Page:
II. THE SOURCE WHENCE THEY SPRING — "The presence of the Lord." This renders them doubly valuable. The gift is enhanced by the love which we bear to the Giver, especially when we recollect His motive, the way in which our supplies have been procured, the medium through which they descend, the impossibility of procuring others of equal worth, our own unworthiness and "the fulness of joy and the pleasure for evermore" of which they are the pledge and the earnest. They come "from the presence of the Lord," as the pool of Bethesda was rendered medicinal by the presence of the angel; as the bitter waters of Marah became sweet by the influence of the tree which was cast into them; or as the sorrowing disciples were made glad by the presence of the Redeemer. That the blessed God is present with His people whenever and wherever they meet together in His name, requires no proof. He has promised, "in all places where I record My name will I come unto you and bless you."

III. THEIR IMPORTANCE. What would the earth be without the genial showers which water it but a desert, whatever our skill or labour? Thus it would be in our Churches without Divine influences. Ministers might "break up the fallow ground, and scatter the precious seed," but it would not germinate. "We should labour in vain, and spend our strength for nought." But when the Spirit is poured out from on high, "The wilderness shall bud and blossom as the rose." The Holy Ghost is the fruitful source of vital religion. Without His fructifying graces, instructions, invitations, warnings, judgments, mercies, miracles — are all unproductive. But when He descends, "like showers of heavenly rain," the simplest means produce the noblest effects. And as the Holy Spirit produces vital religion where it has never existed before, so He revives it where it has withered, strengthens it where it is weak, and beautifies, expands, and causes it to unfold where it has been contracted and confined.


1. By a conviction of their value. This is requisite to give a proper impulse to our solicitude.

2. By fervent and persevering prayer. We must ask in order that we may receive. For the blessings which we require the Lord will be sought unto. And "if ye, being evil," etc.

3. Prayer must be followed by an avoidance of those inconsistencies and declensions which "grieve the Holy Spirit of God."

(W. B. Leach.)

(text, and Psalm 85:6): — I have selected these words —


1. Do we not feel the need of it in ourselves individually? Religion begins with a man's self and works outward. "When thou art converted, strengthen thy brethren." Instead of saying, "What lack I yet?" or "thanking God you are not like other men," rather cry, "My soul cleaveth unto the dust. O quicken Thou me, according to Thy Word." Are some secretly flattering themselves that they have not lived in open ungodliness? "Ah, but where is the blessedness ye once spake of?" What report from thy closet? thy scene of daily labour? the house of God, the Sunday school? the chamber of the sick and dying? "Wilt Thou not revive me again?"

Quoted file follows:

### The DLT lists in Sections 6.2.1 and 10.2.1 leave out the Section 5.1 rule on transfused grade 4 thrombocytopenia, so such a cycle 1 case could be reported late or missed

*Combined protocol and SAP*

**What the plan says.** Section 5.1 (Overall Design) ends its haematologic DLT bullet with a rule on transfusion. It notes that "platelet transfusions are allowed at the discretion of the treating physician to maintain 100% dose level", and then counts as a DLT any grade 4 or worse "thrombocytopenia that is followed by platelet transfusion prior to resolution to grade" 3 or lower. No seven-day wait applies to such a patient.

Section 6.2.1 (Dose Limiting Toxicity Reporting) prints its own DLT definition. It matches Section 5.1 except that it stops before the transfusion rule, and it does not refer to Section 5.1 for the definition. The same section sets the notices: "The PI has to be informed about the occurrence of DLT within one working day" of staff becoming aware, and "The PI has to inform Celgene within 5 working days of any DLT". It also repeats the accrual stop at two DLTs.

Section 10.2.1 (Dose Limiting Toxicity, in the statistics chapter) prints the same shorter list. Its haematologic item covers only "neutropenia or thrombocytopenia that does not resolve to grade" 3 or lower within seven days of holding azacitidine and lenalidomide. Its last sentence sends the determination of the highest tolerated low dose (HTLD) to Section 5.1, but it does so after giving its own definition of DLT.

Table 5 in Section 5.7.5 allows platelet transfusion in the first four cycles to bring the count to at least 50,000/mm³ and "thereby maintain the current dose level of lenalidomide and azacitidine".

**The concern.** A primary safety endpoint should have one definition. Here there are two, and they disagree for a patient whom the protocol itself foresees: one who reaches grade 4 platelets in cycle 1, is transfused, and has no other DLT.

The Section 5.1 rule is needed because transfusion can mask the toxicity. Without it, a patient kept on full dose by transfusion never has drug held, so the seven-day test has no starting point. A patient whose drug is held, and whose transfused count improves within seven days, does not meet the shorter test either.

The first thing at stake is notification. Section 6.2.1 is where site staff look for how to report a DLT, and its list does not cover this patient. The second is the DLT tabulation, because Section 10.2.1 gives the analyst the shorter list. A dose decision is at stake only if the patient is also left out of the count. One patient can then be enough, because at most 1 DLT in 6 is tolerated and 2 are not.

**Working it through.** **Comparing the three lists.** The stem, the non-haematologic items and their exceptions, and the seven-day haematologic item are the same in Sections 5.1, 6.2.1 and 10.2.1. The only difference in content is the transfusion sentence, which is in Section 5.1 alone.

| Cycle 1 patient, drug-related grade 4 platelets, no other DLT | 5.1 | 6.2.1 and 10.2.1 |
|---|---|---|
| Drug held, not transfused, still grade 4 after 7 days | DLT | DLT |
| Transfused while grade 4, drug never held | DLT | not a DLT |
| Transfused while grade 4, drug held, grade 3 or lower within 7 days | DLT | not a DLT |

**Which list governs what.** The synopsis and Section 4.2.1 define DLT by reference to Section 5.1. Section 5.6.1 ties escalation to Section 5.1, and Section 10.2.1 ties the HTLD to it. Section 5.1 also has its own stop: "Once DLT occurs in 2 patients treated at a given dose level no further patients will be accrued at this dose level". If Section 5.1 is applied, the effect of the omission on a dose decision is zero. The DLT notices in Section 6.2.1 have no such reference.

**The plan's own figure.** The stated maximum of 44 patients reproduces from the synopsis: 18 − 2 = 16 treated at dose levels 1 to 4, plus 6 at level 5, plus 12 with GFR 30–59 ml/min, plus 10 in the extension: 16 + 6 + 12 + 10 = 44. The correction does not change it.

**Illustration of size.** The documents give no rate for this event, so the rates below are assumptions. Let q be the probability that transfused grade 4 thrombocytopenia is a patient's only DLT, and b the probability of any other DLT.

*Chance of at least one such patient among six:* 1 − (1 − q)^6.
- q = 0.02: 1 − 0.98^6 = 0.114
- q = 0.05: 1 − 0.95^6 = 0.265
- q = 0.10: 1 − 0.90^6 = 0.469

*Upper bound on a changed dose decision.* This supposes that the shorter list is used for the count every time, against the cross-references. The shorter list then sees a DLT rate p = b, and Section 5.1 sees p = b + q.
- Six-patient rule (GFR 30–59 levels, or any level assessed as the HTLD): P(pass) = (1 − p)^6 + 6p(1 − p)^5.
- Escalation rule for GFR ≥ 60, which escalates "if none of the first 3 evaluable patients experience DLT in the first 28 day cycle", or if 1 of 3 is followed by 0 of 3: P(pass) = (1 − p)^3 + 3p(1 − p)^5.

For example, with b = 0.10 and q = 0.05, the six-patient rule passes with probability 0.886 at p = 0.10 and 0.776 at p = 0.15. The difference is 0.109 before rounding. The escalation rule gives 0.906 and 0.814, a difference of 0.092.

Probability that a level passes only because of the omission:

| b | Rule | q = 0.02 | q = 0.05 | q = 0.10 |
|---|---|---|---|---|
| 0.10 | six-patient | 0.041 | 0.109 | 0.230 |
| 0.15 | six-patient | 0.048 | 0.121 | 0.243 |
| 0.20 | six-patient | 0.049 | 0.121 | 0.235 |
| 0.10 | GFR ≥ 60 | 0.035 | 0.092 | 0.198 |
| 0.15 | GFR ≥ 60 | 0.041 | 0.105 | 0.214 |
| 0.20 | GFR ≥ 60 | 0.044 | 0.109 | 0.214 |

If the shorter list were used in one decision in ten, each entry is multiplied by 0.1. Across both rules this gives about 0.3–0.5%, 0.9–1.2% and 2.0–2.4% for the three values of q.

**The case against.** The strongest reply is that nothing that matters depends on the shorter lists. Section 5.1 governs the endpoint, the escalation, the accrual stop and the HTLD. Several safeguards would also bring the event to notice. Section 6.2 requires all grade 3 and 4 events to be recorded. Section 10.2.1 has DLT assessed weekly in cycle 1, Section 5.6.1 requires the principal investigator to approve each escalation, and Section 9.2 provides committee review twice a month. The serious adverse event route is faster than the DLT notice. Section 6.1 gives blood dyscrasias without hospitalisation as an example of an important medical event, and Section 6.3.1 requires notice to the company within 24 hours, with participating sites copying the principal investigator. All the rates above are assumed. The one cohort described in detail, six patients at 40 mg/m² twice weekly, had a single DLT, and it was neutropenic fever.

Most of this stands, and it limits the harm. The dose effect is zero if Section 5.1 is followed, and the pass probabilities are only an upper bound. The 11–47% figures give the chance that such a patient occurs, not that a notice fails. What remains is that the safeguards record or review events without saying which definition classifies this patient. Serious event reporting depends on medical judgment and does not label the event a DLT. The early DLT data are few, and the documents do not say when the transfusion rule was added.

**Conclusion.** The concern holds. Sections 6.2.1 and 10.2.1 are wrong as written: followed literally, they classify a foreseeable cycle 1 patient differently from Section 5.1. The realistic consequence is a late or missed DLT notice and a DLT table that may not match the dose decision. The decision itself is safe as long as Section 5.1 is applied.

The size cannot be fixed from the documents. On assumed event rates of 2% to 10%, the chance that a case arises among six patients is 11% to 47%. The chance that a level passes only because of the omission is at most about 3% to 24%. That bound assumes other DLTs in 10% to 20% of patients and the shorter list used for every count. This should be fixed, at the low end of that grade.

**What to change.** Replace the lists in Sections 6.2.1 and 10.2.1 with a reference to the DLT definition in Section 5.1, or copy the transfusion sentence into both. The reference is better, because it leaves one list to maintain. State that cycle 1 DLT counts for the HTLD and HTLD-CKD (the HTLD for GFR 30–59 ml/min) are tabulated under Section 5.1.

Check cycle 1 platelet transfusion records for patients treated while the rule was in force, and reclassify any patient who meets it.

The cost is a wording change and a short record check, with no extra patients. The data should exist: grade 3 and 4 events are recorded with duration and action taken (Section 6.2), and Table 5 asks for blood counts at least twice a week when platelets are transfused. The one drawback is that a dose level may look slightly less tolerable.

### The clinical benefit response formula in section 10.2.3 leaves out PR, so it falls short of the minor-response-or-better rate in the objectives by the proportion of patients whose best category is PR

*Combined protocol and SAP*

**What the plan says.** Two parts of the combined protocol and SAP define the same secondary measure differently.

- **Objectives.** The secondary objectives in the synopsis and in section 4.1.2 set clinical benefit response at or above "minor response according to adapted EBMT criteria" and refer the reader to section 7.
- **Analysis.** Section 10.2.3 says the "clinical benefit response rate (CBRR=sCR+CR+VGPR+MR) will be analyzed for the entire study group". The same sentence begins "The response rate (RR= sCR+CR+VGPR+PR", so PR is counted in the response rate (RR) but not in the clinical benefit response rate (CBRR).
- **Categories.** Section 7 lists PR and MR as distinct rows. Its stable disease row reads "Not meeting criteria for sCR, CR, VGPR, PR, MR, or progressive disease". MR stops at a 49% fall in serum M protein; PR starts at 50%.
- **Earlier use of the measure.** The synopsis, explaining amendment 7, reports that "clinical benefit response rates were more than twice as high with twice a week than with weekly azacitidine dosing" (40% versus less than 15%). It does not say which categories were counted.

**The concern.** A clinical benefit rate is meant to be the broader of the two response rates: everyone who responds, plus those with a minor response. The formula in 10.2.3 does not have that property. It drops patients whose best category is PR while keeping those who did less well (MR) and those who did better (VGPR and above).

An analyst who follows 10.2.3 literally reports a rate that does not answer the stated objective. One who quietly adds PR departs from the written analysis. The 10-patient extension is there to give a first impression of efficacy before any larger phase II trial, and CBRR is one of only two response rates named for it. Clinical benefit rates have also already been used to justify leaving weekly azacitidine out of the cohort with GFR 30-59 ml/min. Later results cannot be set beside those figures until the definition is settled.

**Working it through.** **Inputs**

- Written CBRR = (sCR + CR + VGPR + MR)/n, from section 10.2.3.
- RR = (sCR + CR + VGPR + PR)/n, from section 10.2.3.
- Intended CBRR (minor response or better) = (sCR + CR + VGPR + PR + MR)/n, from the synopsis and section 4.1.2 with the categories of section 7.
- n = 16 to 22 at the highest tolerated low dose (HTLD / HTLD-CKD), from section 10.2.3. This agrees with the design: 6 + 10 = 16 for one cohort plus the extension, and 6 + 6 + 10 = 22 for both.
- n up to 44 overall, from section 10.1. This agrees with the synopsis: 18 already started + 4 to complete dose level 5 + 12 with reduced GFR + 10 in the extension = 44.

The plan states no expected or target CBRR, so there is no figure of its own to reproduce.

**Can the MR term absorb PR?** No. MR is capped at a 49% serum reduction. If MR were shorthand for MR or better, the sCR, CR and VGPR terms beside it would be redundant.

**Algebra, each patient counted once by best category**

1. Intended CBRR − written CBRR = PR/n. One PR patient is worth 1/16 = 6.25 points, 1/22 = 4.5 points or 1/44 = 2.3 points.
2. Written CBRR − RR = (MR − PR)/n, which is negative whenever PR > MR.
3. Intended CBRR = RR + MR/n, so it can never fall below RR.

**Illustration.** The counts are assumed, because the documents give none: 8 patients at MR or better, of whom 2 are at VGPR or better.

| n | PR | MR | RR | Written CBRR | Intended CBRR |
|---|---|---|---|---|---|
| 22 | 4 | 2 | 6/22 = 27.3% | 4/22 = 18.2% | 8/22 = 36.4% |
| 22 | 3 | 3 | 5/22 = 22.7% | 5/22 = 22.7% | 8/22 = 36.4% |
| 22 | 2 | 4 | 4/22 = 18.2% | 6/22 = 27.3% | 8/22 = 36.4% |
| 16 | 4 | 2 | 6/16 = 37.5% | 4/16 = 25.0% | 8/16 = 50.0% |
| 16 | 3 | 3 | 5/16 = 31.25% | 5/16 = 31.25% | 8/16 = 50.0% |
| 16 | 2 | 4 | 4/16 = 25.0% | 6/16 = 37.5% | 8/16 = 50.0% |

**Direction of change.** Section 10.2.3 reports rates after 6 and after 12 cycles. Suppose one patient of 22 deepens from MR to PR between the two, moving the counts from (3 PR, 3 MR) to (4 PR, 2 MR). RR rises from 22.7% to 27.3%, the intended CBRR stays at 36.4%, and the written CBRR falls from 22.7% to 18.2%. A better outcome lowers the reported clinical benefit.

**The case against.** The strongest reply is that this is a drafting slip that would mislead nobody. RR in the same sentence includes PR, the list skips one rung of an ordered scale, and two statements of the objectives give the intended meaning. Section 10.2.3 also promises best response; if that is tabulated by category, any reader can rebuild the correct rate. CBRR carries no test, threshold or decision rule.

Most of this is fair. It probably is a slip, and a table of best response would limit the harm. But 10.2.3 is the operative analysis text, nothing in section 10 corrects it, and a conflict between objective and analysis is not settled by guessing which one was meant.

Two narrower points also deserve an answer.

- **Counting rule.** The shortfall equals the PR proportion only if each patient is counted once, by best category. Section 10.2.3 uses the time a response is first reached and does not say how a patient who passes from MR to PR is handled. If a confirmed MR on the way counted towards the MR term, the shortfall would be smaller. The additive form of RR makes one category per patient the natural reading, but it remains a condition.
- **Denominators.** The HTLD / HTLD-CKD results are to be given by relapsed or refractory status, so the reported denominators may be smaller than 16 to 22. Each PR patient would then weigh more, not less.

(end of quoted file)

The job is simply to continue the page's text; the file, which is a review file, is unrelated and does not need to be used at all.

2. Is there no need for a revival in our families? Have you set your house in order? Do you walk within your house with a perfect heart? Is there here no too indulgent Eli? Is there no parent troubled with an Absalom? Like Jacob, are you suffering from concealed idols? Difficulties are felt in these modern times by many a parent; but let the "land mourn, every family apart," and "the voice of rejoicing and salvation shall be in the tabernacles of the righteous." Let the family Bible, the family altar, and the family pew, secure the family blessing.

3. Is there no need for a revival in our Churches? But let us beware of that censoriousness which can see nothing but faults, and even feel a pleasure in exposing them. The ears of the world are open to these aspersions, and out of their mouths they condemn us. Mark you the example of Christ in the addresses to the Churches in Asia: where possible, praise is blended with censure, and praise has the precedence.

4. Our eyes naturally turn to our nation at large, and we inquire if no revival be needed. What is our national character, habits, and reputation abroad? Look at your senate, universities, markets, factories, press, theatres, prisons, the sins and miseries of your streets, by night as well as by day, and will you not "sigh and cry for all the abominations that be done in the midst thereof"? The deep conviction of national sins precedes a revival.

II. THE SOURCE OF A RELIGIOUS REVIVAL. Whence is it? "From heaven, or of men?" What more perplexes the worldly philosopher than to see crowds of men, women, and children rushing to the prayer-meeting. On the Day of Pentecost "they were all amazed and were in doubt, saying one to another, What meaneth this? Others mocking, said, These men are full of new wine." But all this leaves the phenomenon of a genuine religious revival unexplained. That a real revival, as tested by the fruits of repentance and a holy life, is the work of the Spirit, we boldly aver. We argue this from the change effected. I appeal to the history of the Church. Say, whether you refer to the conversion of the three thousand, or of individuals, as the malefactor, Zaccheus, Saul of Tarsus, or the jailor, whether in every case it was not as with Lydia — "The Lord opened the heart." If any fact were necessary to confirm this view, it would be not only the notorious sinners that have been converted, but the humble and despised agents and agency employed. But let us appeal to the Scripture itself. What say apostles of their own success? "Not that we are sufficient of ourselves." "So then neither is he that planteth anything, neither he that watereth, but God that giveth the increase." "Not by might, nor by power; but by My Spirit, saith the Lord of hosts." And the same Voice is heard saying, "And I will make them and the places round about My hill a blessing," etc.